The flick switch flips between either 'animate' or 'arpeggiate' and the animation function is probably our favourite aspect of the MiniNova's design as you can assign any of the vast number of mod functions/parameters to these buttons to augment your performance. We wish this system was implemented on other manufacturers keyboards as it really does open up the performance side of things.

The 'hold' button allows you to keep the animation held at any desired level when performing, so if you stumble upon a great filter setting you can capture it and carrying on playing with both hands. Neat!

"If you like designing sounds then the MiniNova is hard to beat and it's eminently tweakable"

The MiniNova's sound engine is lifted directly from the Ultranova and is deep to say the least, though it's worth bearing in mind that it's mono-timbral, so no assigning of different sounds to different Midi channels or splitting/ layering of sounds for playback from your DAW/sequencer.

Max polyphony is decent at 18 notes and this trumps the MicroKorg XL's 8 notes, though let's not forget the MicroKorg XL is two-part multi-timbral, allowing basic splitting and layering. If you need splits and layers then maybe this isn't the synth for you but having said that, there's a staggering array of parameters to work with when editing and tweaking the patches.

If you like designing sounds then the MiniNova is hard to beat and it's eminently tweakable, plus the presets only show a small snapshot of what this board is really capable of.

Certainly they're catered towards harder electronic styles rather than softer and more acoustic tones and it's obvious Novation want to sell this board to producers of Dubstep, House, Techno and more contemporary glitch styles rather than those wanting uber-realistic acoustic patches.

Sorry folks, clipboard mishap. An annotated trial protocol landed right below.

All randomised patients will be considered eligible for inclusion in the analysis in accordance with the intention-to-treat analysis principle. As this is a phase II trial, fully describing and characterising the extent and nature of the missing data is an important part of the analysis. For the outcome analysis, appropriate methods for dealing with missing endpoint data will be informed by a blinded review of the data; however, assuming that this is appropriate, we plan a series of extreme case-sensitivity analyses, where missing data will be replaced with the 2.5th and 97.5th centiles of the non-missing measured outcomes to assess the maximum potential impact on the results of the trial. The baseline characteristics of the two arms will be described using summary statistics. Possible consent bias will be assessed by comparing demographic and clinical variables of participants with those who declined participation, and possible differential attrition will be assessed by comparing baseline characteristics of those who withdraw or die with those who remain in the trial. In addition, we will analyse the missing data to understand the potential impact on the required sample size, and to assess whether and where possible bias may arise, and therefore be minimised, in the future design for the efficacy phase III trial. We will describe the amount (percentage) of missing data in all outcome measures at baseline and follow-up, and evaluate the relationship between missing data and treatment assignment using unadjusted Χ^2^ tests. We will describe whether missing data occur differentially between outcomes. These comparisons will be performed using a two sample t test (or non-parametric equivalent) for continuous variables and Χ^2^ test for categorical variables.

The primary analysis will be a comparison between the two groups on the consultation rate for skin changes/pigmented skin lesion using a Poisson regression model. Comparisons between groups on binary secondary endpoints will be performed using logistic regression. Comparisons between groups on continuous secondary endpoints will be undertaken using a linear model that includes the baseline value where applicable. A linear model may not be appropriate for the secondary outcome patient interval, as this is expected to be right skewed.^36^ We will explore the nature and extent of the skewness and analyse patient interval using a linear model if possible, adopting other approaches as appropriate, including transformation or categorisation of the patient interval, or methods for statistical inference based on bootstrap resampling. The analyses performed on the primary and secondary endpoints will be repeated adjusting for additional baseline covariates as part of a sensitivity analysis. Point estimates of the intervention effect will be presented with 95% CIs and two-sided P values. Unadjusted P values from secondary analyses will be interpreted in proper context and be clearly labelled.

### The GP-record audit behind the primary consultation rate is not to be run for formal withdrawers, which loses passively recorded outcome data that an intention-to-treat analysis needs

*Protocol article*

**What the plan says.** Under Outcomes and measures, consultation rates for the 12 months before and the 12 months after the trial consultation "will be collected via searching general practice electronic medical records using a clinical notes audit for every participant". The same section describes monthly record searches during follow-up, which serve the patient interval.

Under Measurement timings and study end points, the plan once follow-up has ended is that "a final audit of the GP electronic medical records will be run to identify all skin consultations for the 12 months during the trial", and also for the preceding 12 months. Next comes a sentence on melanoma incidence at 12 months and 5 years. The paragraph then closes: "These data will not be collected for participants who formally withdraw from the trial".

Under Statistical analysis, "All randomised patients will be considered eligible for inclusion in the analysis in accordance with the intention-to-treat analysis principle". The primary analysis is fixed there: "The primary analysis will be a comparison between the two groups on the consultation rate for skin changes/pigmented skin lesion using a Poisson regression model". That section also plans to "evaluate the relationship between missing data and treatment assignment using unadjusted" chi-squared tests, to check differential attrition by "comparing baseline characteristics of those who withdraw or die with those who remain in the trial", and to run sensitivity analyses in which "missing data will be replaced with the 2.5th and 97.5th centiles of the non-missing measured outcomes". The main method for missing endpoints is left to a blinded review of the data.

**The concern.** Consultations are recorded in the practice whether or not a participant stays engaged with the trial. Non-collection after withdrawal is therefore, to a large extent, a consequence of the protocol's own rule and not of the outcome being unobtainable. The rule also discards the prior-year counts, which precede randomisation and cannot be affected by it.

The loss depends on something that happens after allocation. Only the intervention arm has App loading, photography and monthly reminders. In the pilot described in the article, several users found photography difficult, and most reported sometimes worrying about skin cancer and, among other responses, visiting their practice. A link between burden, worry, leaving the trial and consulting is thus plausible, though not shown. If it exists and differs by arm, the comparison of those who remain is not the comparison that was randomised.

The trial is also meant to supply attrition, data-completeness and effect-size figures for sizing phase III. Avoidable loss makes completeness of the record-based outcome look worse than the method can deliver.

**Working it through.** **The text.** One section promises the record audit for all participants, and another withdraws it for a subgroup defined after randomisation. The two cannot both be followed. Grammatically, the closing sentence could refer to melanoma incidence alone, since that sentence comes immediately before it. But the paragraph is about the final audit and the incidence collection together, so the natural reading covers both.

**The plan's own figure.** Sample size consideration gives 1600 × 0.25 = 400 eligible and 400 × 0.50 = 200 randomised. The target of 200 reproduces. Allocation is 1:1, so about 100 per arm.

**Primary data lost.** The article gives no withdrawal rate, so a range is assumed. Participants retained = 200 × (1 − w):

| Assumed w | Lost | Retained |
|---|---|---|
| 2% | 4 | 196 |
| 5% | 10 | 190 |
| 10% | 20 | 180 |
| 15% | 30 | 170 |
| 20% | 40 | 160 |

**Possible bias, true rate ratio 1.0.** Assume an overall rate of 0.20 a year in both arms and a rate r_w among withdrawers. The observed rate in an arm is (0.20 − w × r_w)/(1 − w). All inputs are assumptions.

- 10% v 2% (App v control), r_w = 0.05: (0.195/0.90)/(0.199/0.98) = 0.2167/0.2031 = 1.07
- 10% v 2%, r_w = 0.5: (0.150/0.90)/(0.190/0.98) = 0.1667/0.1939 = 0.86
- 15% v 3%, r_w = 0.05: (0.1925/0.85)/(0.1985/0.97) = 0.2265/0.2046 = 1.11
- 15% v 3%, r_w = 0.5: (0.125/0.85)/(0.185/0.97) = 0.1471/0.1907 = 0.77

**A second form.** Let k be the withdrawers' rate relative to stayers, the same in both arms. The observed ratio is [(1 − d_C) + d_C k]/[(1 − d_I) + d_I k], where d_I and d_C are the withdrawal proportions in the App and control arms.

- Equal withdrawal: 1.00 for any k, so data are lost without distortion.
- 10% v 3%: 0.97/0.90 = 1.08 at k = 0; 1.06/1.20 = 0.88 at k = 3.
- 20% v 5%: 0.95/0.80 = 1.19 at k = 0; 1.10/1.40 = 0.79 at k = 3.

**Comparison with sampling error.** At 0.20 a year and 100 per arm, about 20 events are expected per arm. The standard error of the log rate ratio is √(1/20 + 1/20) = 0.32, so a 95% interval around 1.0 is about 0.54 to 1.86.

In fact, it's almost impossible to find a convincing acoustic piano, Rhodes, guitar or string section emulation within the presets which is a shame, though the MiniNova is capable of pulling these kind of tones out of the bag with a bit of programming.

Sound perspective

Each sound (patch) can have up to three oscillators with square, sine, tri, sawtooth, pulse and nine different saw/pulse combinations. You can also select from 20 digital waves, 36 wavetables, a noise generator and two ring mod generators.

The analogue-style oscillator waves sound great, with a wide frequency range and plenty of punch; they're perfect for aggressive upfront electronica, which is the MiniNova's intended market. There are also six envelopes onboard with various trigger options.

Envelopes one and two are hard wired to amp and filter as expected but three-to-six can be freely assigned to any parameters, allowing the creation of extremely complex patches and evolving soundscapes. The envelopes are pretty snappy too, so it's easy to sculpt punchy attacks for powerful basses, cutting leads and tight percussive sounds.

"External signals can also be processed through the filters and by an envelope follower which is real bonus"

When it comes to filtering, the MiniNova is no slouch either. There are two main filter blocks that can be balanced against each other using a balance control, plus they can be placed in series, parallel, one at a time, drum mode, or bypassed completely. The best bet here is just to try them all out and you'll quickly get a feel for your favourite modes and combinations.

Not only this but external signals can also be processed through the filters and by an envelope follower which is real bonus.

There are 14 different filter types available including low-pass, high-pass, band-pass, high-pass without resonance and several variations thereof, including 12dB, 18dB and 24dB slopes.

The filters sound very respectable in general, with smooth almost step-free resonance and cutoff response and, although the general tone errs more towards hard electronic rather than warm juiciness, the MiniNova is perfectly capable of warmer tones with a bit of tweaking.

On price and features alone, you'd be crazy to ignore the MiniNova. Though it has a lot in common with Korg's microKorg series in terms of overall design aesthetic, the sound engine sounds completely different and runs far deeper in just about every respect, though it does miss some more natural acoustic instrument samples.

Also, while the reverb and effects aren't the greatest and the vocoder isn't as clear as we would have liked, there is enough to keep most people hooked for a long time and at the price you can forgive these small shortcomings.

If you're into electronic music with a tough edge, love deep sound design and need something that's super-portable yet well built at a reasonable price, then the MiniNova is very appealing.